White House Explains Why It Turned Down Disaster Relief for Ohio


The White House explained why Ohio Governor Mike DeWine was turned down. Mike DeWine requested disaster relief this week after a train carrying toxic chemicals was derailed.

Fox News Digital was told by a Biden administration official that the government had provided substantial assistance to nearby communities after the chemical release in eastern Ohio earlier this month. The official stated that FEMA, which is responsible for providing relief to victims of natural disasters like hurricanes and tornadoes, was not well-equipped to meet the state’s current needs.

“The Biden Administration mobilizes a strong, multi-agency effort for support to the people of East Palestine and Ohio. Fox News Digital has reported that the Environmental Protection Agency has been present on the ground since February 3. “FEMA coordinates with the Ohio Emergency Management Agency and the emergency operations center.”

They continued, “But East Palestine requires a lot more than FEMA can offer.” FEMA is there when there’s a tornado or hurricane. This is a different situation.

The official identified four agencies, the Environmental Protection Agency (EPA), Centers for Disease Control and Prevention(CDC), Department of Transportation, and Department of Health and Human Services (HHS), that are said to be actively supporting local residents.

These comments echo a statement by White House Press Secretary Karine Jean Pierre on Thursday, in which she stated that the administration’s top priority was the “health & safety of the community.”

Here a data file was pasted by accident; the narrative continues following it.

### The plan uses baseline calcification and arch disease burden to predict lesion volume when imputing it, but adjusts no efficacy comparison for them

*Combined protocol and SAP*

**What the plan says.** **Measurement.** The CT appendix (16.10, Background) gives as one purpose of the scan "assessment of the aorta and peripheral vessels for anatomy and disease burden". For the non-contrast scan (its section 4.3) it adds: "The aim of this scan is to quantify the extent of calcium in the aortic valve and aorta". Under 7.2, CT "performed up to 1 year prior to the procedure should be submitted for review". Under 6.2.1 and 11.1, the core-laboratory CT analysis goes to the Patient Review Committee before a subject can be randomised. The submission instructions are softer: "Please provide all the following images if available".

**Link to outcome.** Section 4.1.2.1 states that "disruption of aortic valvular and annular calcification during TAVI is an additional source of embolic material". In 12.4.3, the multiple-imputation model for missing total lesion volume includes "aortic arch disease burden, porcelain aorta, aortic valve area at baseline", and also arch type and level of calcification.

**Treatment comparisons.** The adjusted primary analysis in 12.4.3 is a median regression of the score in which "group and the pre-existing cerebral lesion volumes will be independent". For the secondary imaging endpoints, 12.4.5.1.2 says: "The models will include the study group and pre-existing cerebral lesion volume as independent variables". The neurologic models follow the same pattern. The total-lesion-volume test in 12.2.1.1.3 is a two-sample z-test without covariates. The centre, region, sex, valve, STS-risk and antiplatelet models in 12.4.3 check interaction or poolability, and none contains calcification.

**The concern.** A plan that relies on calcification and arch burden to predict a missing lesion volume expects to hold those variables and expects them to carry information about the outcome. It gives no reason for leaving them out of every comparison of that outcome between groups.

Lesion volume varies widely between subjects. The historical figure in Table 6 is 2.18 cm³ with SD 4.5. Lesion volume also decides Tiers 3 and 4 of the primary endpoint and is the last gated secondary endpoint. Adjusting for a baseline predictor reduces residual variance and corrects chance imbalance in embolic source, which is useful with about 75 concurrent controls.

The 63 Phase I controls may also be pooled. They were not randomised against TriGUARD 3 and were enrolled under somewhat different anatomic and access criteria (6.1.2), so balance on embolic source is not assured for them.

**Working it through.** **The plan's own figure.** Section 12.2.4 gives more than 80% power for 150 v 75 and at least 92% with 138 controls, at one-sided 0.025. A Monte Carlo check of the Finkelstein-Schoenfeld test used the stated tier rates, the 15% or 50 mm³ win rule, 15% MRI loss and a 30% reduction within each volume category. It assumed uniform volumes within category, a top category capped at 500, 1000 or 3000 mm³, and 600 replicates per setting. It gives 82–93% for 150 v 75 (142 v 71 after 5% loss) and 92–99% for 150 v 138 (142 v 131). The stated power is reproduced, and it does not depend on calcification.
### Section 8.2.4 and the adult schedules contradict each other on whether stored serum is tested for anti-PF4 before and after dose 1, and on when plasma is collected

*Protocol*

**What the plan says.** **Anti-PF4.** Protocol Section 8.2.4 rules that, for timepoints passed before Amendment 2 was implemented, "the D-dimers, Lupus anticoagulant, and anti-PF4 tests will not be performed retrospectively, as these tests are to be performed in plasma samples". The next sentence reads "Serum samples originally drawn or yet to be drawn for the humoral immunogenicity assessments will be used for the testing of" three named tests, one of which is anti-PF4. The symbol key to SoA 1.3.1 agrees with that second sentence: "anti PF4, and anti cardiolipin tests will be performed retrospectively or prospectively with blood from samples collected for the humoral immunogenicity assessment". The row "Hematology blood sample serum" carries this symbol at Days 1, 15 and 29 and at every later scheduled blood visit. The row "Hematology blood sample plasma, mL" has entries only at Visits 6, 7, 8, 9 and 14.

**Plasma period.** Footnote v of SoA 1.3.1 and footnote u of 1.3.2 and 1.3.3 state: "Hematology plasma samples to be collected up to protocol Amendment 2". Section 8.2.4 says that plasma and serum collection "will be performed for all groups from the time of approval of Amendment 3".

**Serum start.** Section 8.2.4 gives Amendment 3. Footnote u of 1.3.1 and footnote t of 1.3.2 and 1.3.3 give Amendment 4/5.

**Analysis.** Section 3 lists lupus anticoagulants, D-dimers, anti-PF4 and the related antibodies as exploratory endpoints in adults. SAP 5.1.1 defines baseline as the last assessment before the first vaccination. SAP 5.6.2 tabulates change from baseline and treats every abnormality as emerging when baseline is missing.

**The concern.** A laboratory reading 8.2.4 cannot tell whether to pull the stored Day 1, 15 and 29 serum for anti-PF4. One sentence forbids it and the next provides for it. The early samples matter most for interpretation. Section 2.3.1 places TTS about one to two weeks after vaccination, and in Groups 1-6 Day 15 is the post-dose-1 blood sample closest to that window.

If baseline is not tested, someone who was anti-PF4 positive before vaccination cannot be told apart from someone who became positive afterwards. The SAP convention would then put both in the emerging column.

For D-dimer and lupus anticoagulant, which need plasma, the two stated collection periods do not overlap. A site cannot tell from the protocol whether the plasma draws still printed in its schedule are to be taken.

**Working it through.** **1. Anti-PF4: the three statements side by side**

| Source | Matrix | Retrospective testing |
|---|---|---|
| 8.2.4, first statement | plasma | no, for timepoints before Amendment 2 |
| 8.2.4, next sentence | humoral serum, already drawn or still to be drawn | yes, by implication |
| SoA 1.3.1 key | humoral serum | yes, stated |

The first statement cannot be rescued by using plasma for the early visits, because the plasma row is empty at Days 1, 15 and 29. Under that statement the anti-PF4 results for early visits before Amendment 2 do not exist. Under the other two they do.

DeWine’s office stated Thursday that it is in constant contact with FEMA but that the agency “continues telling” the governor Ohio is not eligible for disaster aid. FEMA responded by saying it was coordinating with EPA and HHS to help Ohio.

The state required help testing the water & air and the EPA is providing that assistance. They requested an investigation into the derailment. The Department of Transportation is investigating. Today, the Governor asked for additional public health testing and assessments. We’re deploying teams of HHS and CDC to do that,” a Biden administration official said to Fox News Digital.

The official stated that each federal agency plays a unique role in this situation and that an interagency team was formed to provide support for the Palestinian people.

About 50 cars carrying vinyl chloride (a deadly colorless gas) were ejected from a Norfolk Southern Railroad train in East Palestine, Ohio on February 3. This small community is located near the Ohio-Pennsylvania border.

To prevent an explosion, the company decided to release gas from derailed cars. Residents were advised to leave the area immediately after the release but were allowed to return to the area on February 9.

Based on their testing, the EPA and Ohio officials assured locals that the air was safe to breathe.

Experts have raised concerns that water and air are unsafe.

“This really does look like a nuclear winter,” Sil Caviano, a local hazardous material specialist, stated. “Pretty much, yes, we nuked that town with chemicals.”